Harry's gone now. He passed away about a year ago, having survived well into his late 80s. We miss old Harry and the stories he used to tell. Stories of working in the sawmill for $1 a day, farming with horses, cutting ice in the wintertime. But Harry's best story goes like this:
Fifty years ago in Leelanau, so the old timers tell it, the winters were much rougher than what we have today. Whether this is really so or merely the result of memories changing over the course of time is open to debate, but without the modern snow fighting equipment we have now-a-days, it's for sure that the winters back the must have at least seemed tougher.
Anyway, back then few people had their own snow plows, snow blowers were unheard of, and the primary weapon in the war against Old Man Winter was the shovel. Harry drove plow truck for the county in those days; a great big old Osh Kosh monster that roared and belched black smoke as it pushed the snow off the roads.
Now Harry was a good guy and a good neighbor, and he came up with an excellent system for keeping his friends plowed out in the wintertime. If you were in need of a plow, Harry would have you put the flag up on your mailbox, and when he passed your place on his plow route, he would make a quick turn up your driveway, plow you out, and be on his way. That is, he would be on his way after he made a quick stop at your mailbox for a pull on the liquor bottle that was stashed there as a "thank-you " for his trouble.
One day, during a particularly vicious winter storm, Harry's plow route was lined with upright mailbox flags. It was a terrible storm, and everyone needed a plow, but for Harry this meant more mailbox "thank-yous" than usual, and by the end of the afternoon everyone's snow was plowed and so was Harry.
The last stop on Harry's route was Louie Shalda's place, where we now reside. Louies's place was last because, being a close friend, Harry knew he could count on old Louie for a "thank-you" at the end of his route, even on slow plow days. But on this day all Harry wanted to do was make a couple of quick passes for Lou and head back to the truck barn in Maple City.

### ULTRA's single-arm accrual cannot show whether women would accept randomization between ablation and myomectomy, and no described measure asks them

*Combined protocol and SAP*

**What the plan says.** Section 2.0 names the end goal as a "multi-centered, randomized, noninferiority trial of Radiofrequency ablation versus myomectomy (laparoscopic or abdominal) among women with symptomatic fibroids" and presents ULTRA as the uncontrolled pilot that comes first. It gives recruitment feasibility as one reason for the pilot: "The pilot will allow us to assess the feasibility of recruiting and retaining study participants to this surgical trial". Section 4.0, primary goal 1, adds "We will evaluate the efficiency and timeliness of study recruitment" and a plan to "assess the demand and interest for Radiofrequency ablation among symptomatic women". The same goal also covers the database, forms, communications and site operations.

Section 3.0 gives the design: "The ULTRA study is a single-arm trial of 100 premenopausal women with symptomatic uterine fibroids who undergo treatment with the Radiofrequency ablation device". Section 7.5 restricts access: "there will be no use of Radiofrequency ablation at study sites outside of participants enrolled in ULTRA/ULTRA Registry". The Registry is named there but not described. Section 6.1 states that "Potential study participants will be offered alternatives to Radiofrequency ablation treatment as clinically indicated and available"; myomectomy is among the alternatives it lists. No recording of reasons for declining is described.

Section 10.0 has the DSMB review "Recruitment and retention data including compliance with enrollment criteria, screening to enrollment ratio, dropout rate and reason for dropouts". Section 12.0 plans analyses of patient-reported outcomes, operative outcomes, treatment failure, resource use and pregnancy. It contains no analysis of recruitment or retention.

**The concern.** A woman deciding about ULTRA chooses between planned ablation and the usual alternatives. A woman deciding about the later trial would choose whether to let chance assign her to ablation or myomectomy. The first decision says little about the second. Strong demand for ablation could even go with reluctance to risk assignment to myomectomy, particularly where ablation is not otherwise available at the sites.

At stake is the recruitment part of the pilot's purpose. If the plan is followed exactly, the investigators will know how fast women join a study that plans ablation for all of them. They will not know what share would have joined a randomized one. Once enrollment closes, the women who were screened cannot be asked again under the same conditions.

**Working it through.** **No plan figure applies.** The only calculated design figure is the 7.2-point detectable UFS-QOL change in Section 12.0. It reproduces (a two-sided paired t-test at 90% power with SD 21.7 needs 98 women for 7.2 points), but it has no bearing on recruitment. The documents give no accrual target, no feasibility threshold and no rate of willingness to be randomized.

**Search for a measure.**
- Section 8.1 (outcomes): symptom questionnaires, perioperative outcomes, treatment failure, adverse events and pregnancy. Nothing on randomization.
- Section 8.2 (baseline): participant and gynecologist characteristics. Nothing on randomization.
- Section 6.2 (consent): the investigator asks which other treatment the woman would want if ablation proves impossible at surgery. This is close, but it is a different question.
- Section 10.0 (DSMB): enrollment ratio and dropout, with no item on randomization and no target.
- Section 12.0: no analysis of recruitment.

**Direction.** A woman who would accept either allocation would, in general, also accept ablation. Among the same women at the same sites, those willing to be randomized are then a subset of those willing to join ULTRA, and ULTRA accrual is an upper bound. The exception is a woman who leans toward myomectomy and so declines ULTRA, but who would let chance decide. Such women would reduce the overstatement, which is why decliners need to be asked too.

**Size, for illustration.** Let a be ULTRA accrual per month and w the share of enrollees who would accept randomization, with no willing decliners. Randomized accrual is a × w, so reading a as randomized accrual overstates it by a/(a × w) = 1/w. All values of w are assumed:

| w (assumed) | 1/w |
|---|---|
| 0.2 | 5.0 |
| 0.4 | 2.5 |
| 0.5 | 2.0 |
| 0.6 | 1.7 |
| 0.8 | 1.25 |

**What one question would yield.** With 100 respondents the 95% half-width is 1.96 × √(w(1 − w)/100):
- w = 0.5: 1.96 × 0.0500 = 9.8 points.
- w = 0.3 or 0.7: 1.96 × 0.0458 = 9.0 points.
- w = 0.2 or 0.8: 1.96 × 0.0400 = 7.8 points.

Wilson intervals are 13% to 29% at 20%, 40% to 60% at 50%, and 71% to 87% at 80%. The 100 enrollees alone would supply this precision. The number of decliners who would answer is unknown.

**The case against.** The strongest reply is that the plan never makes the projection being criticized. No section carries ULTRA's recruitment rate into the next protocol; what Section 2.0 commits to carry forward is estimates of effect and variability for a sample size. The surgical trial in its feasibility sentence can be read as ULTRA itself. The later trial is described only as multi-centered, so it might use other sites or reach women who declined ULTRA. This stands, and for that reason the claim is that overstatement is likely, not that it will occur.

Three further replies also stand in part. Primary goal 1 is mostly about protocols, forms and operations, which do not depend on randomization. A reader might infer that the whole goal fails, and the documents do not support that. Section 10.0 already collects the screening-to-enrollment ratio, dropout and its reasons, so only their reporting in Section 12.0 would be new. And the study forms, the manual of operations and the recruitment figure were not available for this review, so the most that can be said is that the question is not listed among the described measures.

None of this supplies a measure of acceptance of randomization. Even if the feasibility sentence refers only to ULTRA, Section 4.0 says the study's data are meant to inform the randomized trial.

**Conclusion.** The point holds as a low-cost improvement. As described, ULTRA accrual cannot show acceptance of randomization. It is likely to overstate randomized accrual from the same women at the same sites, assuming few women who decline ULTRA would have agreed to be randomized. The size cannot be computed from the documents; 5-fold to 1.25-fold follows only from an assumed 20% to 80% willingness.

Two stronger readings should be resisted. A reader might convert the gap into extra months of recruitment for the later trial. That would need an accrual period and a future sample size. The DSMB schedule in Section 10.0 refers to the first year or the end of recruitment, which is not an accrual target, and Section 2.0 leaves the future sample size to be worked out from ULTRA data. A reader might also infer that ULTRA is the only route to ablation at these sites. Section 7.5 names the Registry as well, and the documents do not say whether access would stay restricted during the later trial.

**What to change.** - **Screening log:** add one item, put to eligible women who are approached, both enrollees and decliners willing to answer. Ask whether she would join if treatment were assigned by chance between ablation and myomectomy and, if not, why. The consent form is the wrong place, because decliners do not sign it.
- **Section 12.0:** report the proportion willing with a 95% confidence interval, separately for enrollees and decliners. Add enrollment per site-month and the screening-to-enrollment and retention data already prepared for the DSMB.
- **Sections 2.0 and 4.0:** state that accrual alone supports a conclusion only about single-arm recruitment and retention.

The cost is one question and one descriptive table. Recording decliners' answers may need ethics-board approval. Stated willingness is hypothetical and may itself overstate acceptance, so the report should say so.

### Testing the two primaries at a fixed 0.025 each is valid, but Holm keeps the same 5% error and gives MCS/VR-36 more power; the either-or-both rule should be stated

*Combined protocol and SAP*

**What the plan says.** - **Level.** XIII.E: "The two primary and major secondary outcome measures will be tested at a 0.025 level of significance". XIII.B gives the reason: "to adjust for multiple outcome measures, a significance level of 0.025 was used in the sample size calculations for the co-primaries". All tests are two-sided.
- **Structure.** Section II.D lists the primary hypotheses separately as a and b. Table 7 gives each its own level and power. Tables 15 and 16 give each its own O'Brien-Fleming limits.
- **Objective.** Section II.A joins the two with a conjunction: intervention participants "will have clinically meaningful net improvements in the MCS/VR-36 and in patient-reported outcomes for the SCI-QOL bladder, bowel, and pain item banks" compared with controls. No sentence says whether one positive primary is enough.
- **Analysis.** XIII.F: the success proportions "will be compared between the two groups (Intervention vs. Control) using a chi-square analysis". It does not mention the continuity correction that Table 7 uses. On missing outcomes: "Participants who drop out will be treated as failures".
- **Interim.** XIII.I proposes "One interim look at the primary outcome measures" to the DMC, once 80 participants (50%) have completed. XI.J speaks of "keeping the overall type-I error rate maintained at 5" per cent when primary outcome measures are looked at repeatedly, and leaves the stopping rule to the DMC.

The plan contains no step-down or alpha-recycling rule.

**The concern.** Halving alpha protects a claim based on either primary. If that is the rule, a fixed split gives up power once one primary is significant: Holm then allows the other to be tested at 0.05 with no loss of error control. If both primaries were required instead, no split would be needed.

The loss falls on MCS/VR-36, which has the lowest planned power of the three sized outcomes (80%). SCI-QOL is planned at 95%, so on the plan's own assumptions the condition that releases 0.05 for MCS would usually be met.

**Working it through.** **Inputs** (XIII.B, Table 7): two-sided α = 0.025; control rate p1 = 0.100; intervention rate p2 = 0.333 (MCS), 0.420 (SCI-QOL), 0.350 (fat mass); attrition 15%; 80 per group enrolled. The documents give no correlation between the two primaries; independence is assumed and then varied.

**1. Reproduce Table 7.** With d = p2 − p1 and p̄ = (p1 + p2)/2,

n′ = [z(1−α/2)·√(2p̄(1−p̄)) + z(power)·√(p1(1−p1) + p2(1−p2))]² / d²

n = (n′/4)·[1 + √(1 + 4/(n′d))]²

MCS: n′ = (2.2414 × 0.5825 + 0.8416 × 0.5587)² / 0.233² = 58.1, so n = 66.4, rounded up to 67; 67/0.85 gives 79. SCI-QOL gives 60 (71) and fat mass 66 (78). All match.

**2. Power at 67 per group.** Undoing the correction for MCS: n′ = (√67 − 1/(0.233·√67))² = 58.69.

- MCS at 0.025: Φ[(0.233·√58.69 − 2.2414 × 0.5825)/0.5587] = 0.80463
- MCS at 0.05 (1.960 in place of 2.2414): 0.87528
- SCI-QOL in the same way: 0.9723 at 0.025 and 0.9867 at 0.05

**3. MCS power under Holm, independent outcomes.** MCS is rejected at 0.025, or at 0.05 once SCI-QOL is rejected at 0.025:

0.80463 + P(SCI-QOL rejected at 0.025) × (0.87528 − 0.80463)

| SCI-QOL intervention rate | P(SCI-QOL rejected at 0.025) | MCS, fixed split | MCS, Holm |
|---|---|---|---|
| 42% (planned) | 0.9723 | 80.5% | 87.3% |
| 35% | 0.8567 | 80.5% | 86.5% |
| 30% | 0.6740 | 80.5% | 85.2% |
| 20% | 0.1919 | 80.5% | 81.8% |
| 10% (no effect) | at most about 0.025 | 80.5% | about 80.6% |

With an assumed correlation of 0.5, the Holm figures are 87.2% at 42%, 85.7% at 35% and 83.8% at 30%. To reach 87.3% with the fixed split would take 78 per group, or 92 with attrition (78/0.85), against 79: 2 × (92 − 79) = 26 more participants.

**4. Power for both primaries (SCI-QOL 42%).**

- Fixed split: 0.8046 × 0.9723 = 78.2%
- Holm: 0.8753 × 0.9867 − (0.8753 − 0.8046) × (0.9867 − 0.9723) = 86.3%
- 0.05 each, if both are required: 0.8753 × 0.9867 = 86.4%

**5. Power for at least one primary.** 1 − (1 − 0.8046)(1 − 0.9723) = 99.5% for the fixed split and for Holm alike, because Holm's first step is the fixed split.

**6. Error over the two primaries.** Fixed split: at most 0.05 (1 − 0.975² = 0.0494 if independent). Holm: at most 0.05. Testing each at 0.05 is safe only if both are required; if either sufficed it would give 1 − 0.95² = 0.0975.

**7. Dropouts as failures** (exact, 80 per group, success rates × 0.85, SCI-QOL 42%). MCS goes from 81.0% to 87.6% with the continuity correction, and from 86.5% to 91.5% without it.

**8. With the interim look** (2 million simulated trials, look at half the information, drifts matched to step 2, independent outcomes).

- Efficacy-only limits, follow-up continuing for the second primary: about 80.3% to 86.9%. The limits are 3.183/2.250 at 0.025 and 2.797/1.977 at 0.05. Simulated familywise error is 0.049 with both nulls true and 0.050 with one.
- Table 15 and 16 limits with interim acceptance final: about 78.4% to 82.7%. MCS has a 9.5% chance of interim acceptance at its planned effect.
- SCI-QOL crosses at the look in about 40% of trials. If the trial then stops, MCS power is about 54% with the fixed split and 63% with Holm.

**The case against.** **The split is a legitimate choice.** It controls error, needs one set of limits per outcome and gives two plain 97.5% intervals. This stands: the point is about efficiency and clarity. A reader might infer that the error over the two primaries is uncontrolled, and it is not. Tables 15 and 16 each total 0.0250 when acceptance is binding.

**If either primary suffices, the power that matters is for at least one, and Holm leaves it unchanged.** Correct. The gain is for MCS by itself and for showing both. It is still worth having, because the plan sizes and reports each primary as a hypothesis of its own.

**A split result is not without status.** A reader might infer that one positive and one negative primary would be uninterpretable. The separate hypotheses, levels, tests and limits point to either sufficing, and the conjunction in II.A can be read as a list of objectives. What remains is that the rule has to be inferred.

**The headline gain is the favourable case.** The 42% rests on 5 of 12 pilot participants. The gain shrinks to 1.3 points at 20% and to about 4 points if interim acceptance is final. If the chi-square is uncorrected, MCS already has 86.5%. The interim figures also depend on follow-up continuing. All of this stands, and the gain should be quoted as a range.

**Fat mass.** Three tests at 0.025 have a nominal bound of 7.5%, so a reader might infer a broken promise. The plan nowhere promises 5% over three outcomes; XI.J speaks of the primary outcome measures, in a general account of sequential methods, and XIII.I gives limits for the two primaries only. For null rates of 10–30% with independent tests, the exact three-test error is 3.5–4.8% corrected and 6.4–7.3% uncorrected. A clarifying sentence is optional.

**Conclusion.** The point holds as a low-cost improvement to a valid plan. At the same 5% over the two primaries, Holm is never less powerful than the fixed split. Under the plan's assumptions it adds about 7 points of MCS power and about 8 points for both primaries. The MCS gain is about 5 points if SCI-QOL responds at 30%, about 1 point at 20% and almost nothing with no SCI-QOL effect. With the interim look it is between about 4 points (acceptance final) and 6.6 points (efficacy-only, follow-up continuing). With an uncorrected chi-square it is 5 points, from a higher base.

Well, Harry made his first pass, opened up the drive to the barn, and proceeded past the barn, down a hill and into a drift that even the old Osh Kosh couldn't extricate itself from. The old truck bellered like a chained bull and smoked like a steam engine, but proceeded to only dig itself in deeper.
Louie arrived at the scene, cussing poor Harry up one side and down the other (as they used to say). He pulled open the driver's door to the truck and Harry poured from the cab. Louie got Harry into the house, and Louise Shalda began to pour coffee into him, spiced with a good scolding. Meanwhile, Louie picked up the phone and called the neighbors. "Harry's in trouble," he told them, explaining the situation. "Bring anything you got that can pull."
Within minutes they began arriving at the Shaldas'. Trucks, tractor's and teams of horses stood by as their operators pondered the situation. Some how they hooked up this odd assortment of equipment to the old Osh Kosh and with a mighty effort pulled it back from its snowdrift purgatory. By this time Harry was in good enough shape to make it back to Maple City, the county road commission was none the wiser, and Harry continued to plow driveways in this fashion for many more winters, though he did learn to take a little less in the way of "thanks."